• Organizational processes are identified, and risk ownership is clearly defined and well communicated to all staff.
  • Authorities, roles and responsibilities are identified, and appropriate resources allocated.
  • Agreement exists on a risk framework, and operating guidance is available.
  • Senior managers take the lead to ensure that approaches for addressing risk are being developed and implemented in all key and relevant areas.
  • Events are associated with their process sources.
  • Emphasis is on developing a series of proactive action plans, to deal with events that may impact the organization and its stakeholders, to better respond to identified issues, and to consider measures reducing the likelihood of undesirable events and their consequences.
  • More weight is given to pre-emptive planning.
  • Qualitative assessment methods are used to determine what deeper needs exist for use of quantitative methods, analysis, tools and models.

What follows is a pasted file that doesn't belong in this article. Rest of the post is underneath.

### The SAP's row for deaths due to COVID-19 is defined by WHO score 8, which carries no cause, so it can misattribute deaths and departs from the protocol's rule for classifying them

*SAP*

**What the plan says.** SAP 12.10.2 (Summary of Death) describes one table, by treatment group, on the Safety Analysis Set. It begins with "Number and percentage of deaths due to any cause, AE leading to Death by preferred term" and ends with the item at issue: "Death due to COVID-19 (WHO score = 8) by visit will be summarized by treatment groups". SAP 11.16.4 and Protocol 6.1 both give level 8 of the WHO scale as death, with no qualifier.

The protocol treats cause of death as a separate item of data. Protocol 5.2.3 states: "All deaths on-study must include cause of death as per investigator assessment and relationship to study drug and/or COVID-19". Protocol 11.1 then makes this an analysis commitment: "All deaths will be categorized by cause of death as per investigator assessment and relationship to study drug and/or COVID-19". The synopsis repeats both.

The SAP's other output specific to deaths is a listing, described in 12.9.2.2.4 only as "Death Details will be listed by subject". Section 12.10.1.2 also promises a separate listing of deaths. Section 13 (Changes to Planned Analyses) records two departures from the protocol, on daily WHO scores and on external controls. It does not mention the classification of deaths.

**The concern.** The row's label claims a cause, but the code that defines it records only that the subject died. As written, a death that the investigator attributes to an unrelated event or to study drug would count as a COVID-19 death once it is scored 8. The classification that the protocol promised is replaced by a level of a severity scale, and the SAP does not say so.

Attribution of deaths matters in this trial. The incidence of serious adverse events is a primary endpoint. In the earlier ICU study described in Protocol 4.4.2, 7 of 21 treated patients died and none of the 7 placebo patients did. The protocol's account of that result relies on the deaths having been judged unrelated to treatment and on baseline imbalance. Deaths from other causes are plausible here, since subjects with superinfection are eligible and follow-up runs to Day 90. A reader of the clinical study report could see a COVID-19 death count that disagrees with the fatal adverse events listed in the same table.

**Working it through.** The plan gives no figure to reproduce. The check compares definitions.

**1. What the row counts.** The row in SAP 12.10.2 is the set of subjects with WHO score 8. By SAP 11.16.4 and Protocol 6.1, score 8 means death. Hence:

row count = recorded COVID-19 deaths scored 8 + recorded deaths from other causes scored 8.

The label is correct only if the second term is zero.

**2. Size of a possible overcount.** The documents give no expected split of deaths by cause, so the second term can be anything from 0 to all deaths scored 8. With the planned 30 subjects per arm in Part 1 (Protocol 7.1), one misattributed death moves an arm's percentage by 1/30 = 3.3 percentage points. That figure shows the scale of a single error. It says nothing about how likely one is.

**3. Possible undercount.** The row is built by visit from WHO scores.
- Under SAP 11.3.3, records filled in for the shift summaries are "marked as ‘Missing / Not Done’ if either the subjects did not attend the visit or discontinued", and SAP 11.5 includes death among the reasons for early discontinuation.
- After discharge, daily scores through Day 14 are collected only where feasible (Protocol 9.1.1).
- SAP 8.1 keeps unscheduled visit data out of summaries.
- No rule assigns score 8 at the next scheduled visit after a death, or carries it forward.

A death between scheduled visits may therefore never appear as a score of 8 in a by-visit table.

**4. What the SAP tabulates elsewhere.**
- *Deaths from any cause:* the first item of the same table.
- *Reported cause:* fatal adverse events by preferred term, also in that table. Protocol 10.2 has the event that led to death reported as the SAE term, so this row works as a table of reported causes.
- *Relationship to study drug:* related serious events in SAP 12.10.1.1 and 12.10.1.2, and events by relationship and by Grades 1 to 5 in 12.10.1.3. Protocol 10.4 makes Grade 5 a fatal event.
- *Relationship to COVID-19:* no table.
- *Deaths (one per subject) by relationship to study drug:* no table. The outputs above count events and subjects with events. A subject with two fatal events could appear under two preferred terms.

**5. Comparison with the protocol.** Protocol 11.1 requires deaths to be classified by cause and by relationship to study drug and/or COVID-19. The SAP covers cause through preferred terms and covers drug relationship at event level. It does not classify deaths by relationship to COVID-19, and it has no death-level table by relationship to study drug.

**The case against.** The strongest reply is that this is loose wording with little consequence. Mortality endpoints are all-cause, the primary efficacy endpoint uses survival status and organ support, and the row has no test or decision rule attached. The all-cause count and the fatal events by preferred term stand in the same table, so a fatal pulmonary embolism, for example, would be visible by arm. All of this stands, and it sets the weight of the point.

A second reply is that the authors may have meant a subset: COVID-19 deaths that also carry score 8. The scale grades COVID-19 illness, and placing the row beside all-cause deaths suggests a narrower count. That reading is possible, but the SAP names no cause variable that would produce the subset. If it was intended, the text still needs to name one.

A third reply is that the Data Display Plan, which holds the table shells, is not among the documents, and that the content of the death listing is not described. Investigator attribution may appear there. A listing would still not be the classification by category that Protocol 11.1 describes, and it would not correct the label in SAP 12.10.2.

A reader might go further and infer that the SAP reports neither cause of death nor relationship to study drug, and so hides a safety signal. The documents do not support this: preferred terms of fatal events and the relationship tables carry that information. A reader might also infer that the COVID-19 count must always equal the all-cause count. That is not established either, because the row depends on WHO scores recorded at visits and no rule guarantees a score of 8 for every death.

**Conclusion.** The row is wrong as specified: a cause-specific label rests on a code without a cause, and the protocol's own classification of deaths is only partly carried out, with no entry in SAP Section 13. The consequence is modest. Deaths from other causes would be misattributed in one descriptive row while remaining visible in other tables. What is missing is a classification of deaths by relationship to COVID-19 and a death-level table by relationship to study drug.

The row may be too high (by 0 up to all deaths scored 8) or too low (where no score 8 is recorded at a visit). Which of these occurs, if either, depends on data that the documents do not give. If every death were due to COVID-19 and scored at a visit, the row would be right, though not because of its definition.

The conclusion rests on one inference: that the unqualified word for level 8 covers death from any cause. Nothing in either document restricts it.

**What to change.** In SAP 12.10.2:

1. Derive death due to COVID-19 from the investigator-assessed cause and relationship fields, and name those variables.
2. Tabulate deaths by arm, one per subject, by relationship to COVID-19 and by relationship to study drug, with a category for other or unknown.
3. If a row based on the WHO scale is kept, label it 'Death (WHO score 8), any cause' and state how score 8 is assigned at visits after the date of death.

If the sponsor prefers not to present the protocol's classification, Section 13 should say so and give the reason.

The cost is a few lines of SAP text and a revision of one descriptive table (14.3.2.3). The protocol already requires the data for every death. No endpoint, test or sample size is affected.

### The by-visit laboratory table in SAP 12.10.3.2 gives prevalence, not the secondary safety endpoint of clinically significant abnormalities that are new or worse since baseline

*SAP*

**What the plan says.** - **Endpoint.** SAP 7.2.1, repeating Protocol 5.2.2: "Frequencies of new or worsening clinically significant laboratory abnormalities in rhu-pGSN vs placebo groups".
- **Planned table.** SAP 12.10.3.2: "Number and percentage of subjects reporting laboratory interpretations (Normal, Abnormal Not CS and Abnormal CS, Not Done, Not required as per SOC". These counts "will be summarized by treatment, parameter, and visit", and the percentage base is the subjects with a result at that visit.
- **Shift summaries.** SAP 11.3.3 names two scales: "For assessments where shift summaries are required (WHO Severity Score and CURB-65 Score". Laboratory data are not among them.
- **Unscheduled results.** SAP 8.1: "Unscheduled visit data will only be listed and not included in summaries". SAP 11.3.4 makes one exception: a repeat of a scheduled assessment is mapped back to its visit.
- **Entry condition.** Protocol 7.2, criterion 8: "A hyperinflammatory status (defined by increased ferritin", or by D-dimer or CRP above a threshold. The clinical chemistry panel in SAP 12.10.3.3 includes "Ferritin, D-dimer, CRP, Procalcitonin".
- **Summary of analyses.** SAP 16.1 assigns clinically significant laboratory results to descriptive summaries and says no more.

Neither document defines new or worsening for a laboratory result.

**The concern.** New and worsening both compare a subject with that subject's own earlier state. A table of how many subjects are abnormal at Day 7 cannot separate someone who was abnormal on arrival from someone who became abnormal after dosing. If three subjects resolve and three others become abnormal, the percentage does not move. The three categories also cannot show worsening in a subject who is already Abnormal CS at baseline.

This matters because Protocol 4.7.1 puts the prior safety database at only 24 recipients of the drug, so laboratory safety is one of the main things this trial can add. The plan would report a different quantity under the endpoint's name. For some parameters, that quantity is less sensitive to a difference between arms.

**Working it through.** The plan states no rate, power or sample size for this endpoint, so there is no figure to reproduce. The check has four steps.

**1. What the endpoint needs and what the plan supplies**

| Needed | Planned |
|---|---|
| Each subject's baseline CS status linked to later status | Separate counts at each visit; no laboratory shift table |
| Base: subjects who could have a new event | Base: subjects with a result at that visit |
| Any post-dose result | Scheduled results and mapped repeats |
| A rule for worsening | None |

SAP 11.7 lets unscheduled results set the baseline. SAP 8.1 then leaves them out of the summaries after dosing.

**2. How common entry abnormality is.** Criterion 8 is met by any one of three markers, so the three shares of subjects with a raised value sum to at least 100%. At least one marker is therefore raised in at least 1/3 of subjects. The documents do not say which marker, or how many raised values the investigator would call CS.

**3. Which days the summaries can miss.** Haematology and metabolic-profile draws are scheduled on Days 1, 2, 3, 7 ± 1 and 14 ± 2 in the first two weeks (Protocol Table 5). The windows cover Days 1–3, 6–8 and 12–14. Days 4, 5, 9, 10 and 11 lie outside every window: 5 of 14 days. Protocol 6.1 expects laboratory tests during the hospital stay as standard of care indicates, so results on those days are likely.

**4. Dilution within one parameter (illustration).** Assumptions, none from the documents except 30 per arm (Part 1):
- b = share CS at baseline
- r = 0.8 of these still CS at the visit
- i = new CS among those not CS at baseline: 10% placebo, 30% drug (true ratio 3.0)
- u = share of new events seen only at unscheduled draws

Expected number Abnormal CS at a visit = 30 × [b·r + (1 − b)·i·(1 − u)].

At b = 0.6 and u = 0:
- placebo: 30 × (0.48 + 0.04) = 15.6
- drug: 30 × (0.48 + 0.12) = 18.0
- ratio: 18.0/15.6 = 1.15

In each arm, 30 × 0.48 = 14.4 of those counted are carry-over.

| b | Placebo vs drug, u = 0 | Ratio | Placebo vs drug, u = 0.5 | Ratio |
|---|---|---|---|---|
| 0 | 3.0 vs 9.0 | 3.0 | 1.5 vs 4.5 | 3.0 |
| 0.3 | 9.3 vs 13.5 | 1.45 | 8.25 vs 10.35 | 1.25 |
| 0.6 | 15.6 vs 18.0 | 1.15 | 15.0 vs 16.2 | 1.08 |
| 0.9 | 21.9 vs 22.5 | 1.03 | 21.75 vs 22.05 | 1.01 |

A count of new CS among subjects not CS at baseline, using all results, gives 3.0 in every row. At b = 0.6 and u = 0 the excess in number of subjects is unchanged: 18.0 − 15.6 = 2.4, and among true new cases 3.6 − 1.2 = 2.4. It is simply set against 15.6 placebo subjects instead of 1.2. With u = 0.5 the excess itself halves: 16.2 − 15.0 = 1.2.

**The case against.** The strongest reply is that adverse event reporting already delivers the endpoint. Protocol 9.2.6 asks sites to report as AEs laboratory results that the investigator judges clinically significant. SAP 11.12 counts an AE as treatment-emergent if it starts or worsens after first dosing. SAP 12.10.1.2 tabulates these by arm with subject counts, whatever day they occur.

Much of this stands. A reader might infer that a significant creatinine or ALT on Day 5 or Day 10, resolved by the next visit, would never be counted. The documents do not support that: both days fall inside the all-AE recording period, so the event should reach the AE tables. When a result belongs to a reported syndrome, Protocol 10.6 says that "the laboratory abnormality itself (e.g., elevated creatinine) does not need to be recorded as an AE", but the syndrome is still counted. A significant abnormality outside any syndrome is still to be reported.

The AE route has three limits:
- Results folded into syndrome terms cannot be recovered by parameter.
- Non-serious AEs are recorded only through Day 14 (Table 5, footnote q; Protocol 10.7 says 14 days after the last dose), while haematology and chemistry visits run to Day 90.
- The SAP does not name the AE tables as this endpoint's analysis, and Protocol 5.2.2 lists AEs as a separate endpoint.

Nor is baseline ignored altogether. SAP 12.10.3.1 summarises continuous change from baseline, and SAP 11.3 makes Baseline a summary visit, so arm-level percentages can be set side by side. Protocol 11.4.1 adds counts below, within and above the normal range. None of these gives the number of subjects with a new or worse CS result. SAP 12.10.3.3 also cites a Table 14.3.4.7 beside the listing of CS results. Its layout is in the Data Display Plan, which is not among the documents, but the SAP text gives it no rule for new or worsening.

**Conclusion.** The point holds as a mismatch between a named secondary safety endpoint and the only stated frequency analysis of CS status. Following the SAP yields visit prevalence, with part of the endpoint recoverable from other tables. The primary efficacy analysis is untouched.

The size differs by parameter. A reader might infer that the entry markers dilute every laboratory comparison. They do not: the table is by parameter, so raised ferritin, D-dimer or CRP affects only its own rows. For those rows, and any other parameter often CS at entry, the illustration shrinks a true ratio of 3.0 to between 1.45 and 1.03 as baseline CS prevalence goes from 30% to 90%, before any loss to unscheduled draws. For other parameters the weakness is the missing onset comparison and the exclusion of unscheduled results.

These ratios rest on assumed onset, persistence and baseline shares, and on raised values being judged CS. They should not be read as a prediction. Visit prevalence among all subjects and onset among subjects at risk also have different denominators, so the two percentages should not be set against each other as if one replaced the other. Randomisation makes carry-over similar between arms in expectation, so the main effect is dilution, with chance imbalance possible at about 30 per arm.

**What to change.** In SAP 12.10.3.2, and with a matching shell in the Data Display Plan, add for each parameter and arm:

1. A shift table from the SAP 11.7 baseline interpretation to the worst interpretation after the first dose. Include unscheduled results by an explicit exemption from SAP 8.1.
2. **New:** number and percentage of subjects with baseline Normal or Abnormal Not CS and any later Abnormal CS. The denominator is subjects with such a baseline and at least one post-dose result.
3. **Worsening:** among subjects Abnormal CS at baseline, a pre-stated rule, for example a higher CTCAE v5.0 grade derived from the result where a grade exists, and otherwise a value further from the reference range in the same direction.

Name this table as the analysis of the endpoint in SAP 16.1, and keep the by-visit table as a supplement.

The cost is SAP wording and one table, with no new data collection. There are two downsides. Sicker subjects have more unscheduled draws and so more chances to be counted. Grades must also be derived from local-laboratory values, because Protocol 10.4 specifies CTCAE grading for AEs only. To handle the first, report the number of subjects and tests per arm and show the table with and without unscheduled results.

This phase provides the opportunity to increase awareness for a large portion of the organization. There is clear evidence that risk management is being effective in all relevant areas. By the end of this stage, a culture of risk management is taking hold within the organization, and includes the management of opportunities.


  • The management of risk is everyone’s responsibility, and the risk management system is enforced at every level: it is embedded in all organizational processes and strategies, and is a formal part of goal setting and achievement.
  • Accountability is embedded into all processes, support functions, lines and locations, as a way to achieve goals.
  • A risk-based approach to achieve goals is used at all levels.
  • A terminology and classification for collecting risk information is fully implemented.
  • Risk and performance information is collected from all areas, to identify dependencies and root cause indicators’ frequency; moreover, it is actively used to improve all organizational processes.
  • Mitigation measures are determined, and a method to quantify effectiveness is understood.
  • Risk mitigation is integrated with assessment (carried out with quantitative analysis, tools and models supporting qualitative methods) to monitor effective use.